If you have seen tumbleweeds sailing across the roads, you know: Tumbleweed season is underway.

Thanks to the rains that drenched the area in July and August, expect "a bumper crop" of tumbleweeds this year, says Sharon Pattee, a rancher in Fountain and a member of El Paso County's Forestry and Weed Advisory Commission.

Tumbleweeds come from a number of plants and occur when the plant matures, dries out, breaks free of its roots and takes a wind-fueled journey across the ground, dispersing its seeds along the way. In El Paso County, the two chief culprits are Russian thistle and kochia, Pattee says. The Colorado State University Extension labels them both as "troublesome annual weeds of rangeland, pastures, fields, disturbed areas, gardens, roadsides, ditch banks and small acreages."

Both are non-native species. Russian thistle originated in, yep, Russia, and is believed to have come to the United States in the late 1800s through contaminated flax seed. Kochia is from Asia.

Though generally considered a nuisance, both weeds do have some uses. Kochia provides foliage for deer and pronghorn, for example, while songbirds and some game birds eat its seeds. Livestock might eat Russian thistle until it gets older and spikier, Pattee says. CSU Extension warns that Russian thistle can accumulate levels of nitrates that could be toxic to cattle and sheep; kochia has similar dangers.

Kochia has served as human food, at least in desperate times, Pattee says.

"Back in the Dust Bowl age, it was one of the few plants that was prevalent, at least for a while. And people were so destitute that they would boil it, salt it and eat it."

Some craft-minded people use tumbleweeds; I stumbled across "How to Make a Tumbleweed Christmas Tree" online. I also found a company, Curious Country Creations.com, that sells "natural tumbleweed seeds."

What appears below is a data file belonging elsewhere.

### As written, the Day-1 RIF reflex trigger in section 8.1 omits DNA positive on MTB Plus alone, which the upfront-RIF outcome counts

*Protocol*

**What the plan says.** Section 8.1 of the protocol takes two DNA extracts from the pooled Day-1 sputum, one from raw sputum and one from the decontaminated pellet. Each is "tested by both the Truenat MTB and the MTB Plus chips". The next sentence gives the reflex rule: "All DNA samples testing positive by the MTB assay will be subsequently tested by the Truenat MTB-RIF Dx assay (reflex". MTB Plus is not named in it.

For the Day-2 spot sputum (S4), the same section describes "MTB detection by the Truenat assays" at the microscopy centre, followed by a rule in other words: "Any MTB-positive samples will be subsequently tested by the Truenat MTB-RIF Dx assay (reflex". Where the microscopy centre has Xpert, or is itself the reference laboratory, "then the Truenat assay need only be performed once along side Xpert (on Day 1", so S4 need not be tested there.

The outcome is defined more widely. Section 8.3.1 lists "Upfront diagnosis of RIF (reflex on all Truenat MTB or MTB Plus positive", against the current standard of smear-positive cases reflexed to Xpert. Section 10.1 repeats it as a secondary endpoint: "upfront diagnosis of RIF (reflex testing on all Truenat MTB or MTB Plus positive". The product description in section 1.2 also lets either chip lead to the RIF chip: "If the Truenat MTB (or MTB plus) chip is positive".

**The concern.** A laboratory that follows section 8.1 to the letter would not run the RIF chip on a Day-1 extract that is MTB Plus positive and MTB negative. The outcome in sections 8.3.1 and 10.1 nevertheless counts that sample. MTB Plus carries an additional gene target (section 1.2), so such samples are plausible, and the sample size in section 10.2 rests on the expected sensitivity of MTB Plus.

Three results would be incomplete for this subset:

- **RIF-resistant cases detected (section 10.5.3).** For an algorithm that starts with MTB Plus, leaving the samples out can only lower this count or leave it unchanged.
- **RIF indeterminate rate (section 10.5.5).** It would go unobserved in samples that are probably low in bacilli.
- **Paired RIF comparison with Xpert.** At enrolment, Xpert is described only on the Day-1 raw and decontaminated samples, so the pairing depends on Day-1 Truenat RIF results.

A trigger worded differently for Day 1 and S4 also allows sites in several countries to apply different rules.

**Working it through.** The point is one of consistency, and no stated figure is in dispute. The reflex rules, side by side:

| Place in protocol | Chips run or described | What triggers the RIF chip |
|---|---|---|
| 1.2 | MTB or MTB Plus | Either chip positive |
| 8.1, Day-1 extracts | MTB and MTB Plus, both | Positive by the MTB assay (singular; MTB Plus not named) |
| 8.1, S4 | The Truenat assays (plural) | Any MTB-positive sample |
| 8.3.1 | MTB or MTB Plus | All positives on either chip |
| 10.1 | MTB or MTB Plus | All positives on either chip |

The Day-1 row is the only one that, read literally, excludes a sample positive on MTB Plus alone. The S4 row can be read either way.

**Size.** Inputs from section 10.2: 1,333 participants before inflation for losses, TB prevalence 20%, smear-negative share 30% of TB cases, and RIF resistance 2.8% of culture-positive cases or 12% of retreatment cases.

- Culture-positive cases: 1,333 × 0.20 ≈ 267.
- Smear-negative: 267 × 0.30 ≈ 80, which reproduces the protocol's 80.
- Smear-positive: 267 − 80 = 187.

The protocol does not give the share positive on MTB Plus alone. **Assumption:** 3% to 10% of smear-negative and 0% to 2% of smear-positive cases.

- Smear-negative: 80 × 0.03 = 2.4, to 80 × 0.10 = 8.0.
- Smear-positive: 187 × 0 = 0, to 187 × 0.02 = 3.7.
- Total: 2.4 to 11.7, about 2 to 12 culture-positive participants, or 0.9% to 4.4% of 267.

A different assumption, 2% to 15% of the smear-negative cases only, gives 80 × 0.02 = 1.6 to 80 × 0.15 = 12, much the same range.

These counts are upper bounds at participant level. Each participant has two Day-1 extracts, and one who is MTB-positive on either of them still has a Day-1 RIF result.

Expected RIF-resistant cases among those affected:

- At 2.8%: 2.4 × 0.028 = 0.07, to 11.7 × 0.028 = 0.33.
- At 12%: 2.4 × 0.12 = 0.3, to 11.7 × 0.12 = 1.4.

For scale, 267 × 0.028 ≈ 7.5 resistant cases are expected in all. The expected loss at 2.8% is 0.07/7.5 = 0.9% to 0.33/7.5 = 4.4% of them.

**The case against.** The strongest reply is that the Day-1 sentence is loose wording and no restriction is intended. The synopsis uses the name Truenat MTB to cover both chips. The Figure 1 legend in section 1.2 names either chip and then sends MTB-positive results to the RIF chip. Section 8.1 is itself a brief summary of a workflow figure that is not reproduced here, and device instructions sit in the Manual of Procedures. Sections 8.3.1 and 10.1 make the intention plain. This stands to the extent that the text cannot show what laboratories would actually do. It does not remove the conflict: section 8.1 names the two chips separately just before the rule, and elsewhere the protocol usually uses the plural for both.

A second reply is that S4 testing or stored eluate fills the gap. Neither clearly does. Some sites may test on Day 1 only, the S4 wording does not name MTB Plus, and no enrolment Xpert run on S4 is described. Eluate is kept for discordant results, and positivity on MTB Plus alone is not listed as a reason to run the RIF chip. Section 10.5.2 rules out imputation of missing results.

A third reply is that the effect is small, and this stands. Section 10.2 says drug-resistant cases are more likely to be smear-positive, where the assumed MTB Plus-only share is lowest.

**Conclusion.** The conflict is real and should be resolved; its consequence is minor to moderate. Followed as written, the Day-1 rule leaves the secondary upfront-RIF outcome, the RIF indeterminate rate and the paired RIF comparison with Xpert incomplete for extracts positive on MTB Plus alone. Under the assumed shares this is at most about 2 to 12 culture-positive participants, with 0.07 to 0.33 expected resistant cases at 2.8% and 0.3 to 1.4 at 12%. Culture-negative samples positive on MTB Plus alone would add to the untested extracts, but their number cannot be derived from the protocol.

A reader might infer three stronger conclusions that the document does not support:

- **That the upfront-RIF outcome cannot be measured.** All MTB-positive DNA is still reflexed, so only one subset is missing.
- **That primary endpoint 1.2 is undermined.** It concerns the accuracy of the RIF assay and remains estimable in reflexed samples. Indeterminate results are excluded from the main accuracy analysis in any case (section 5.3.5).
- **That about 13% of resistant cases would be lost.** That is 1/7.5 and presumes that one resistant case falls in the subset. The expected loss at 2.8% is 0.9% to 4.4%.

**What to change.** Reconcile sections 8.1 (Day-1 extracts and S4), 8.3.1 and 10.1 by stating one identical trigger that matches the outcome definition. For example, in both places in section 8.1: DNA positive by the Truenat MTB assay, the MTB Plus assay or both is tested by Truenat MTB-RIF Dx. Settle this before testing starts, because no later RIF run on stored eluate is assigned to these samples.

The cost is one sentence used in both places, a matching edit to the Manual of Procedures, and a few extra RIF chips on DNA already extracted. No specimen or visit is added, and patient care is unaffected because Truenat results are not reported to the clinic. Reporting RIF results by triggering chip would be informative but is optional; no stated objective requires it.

"Take these seeds and plant in your garden or window box and see the magic happen as your own tumbleweeds will begin to grow and take shape," the company advertises.

On my property, the "magic" of tumbleweeds is how they leap over fences and somehow stuff themselves under the stairs on the south side of our house. When they stop at a fence instead of sailing over, they can be a big problem, Pattee says.

"They'll back up against a fence and, after time, they can be 4, 5, 6 feet deep. And that's a lot of weight when the wind starts blowing and pushing on that fence."

With tumbleweeds being so dry, they also pose a fire hazard, Pattee says. I've burned tumbleweeds (in controlled situations, I hasten to add) and can confirm they burn in an instant.

Mowing your weeds is one way to cut down the tumbleweed population, Pattee says, but timing is key.

"Mowing the plant before it gets to the point of having mature seed is ideal," she says. With a relatively small acreage, like our 5 acres, she recommends mowing a couple of times during the summer.

"Of course, you can get into chemical treatment," she says, "but a lot of people don't want to do that."

And because of the traveling nature of tumbleweeds, control measures won't necessarily keep your property tumbleweed-free.

"I manage my place pretty well, so I'm not contributing, I hope, to that problem," Pattee says. "But other peoples' tumbleweeds blow, of course, into my property."


Bill Radford and his wife live in the countryside east of Colorado Springs with a menagerie that includes one horse, one mule, two goats, two dogs, two cats, a half-dozen chickens, two rabbits, two guinea pigs and two parrots. Contact him: Twitter @billradfordiii, gazettebillradford on Facebook. Follow his blog at blogs.gazette.com/



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